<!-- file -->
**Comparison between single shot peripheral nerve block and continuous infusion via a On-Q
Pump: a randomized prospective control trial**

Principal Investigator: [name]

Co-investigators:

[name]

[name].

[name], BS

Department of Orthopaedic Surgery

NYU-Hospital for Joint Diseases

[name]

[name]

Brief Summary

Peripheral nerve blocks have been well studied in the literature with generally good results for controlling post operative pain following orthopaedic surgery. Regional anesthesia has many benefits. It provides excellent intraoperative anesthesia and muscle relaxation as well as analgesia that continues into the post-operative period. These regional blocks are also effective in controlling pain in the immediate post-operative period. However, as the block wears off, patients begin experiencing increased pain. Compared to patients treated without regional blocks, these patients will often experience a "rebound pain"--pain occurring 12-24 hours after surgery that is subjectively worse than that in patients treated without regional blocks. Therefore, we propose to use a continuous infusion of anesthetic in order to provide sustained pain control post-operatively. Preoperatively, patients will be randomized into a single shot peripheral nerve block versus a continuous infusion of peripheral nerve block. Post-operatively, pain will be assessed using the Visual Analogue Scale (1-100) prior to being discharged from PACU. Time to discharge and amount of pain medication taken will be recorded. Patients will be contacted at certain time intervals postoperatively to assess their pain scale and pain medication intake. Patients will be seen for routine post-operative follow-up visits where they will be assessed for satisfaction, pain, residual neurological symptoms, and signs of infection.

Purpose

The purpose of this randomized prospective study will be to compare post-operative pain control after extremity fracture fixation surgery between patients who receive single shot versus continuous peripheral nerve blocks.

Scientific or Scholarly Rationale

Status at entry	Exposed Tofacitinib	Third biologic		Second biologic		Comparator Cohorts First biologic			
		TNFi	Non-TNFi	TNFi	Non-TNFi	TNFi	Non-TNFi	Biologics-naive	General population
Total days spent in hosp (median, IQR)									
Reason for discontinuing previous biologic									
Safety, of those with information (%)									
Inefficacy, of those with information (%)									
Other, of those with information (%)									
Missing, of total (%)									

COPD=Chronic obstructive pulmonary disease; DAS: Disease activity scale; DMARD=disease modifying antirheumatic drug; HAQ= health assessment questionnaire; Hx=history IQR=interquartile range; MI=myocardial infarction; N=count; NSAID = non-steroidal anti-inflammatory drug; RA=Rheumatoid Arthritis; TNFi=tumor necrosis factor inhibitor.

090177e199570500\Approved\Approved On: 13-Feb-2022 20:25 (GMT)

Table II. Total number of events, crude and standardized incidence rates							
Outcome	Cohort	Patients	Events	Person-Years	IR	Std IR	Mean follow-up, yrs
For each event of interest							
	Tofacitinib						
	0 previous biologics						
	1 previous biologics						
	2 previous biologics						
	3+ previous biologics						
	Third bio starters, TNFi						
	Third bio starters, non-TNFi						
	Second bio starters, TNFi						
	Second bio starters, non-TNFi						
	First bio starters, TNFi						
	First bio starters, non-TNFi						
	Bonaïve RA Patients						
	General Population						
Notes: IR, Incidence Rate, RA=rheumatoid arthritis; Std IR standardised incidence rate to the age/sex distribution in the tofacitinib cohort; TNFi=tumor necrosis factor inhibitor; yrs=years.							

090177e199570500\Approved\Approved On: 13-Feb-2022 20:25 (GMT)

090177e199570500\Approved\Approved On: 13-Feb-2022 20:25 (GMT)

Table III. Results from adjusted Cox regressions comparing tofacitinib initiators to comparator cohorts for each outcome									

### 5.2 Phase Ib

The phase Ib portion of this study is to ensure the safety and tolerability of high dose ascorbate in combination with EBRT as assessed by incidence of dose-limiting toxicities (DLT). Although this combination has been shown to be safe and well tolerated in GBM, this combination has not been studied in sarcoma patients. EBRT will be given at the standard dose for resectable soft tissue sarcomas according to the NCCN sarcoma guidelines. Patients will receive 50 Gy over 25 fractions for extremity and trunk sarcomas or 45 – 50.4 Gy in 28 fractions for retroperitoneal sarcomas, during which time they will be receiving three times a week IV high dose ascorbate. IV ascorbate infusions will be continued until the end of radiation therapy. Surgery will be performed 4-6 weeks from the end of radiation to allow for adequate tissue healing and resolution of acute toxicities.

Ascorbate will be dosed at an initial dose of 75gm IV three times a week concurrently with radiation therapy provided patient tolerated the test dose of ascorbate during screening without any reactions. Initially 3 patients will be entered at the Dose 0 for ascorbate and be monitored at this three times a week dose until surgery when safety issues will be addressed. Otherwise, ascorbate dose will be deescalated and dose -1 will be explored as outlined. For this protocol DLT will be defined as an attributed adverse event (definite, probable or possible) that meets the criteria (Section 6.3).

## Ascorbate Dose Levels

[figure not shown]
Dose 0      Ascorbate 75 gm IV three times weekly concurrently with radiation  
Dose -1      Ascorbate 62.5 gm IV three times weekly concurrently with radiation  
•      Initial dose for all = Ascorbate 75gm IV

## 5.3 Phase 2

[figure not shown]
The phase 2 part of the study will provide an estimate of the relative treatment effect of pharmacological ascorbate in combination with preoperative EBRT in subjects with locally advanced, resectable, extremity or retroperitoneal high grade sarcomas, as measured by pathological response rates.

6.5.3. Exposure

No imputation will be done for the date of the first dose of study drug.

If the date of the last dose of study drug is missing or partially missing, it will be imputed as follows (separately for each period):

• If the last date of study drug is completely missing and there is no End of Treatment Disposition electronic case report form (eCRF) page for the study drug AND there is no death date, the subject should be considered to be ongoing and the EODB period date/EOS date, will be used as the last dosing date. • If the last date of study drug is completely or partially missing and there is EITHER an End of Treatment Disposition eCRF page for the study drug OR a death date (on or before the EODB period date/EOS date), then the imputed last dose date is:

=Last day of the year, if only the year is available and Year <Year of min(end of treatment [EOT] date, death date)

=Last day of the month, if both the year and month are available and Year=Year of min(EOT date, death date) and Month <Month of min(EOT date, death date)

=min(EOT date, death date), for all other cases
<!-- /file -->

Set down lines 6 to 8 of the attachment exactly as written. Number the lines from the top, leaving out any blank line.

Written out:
[name].

[name], BS

Department of Orthopaedic Surgery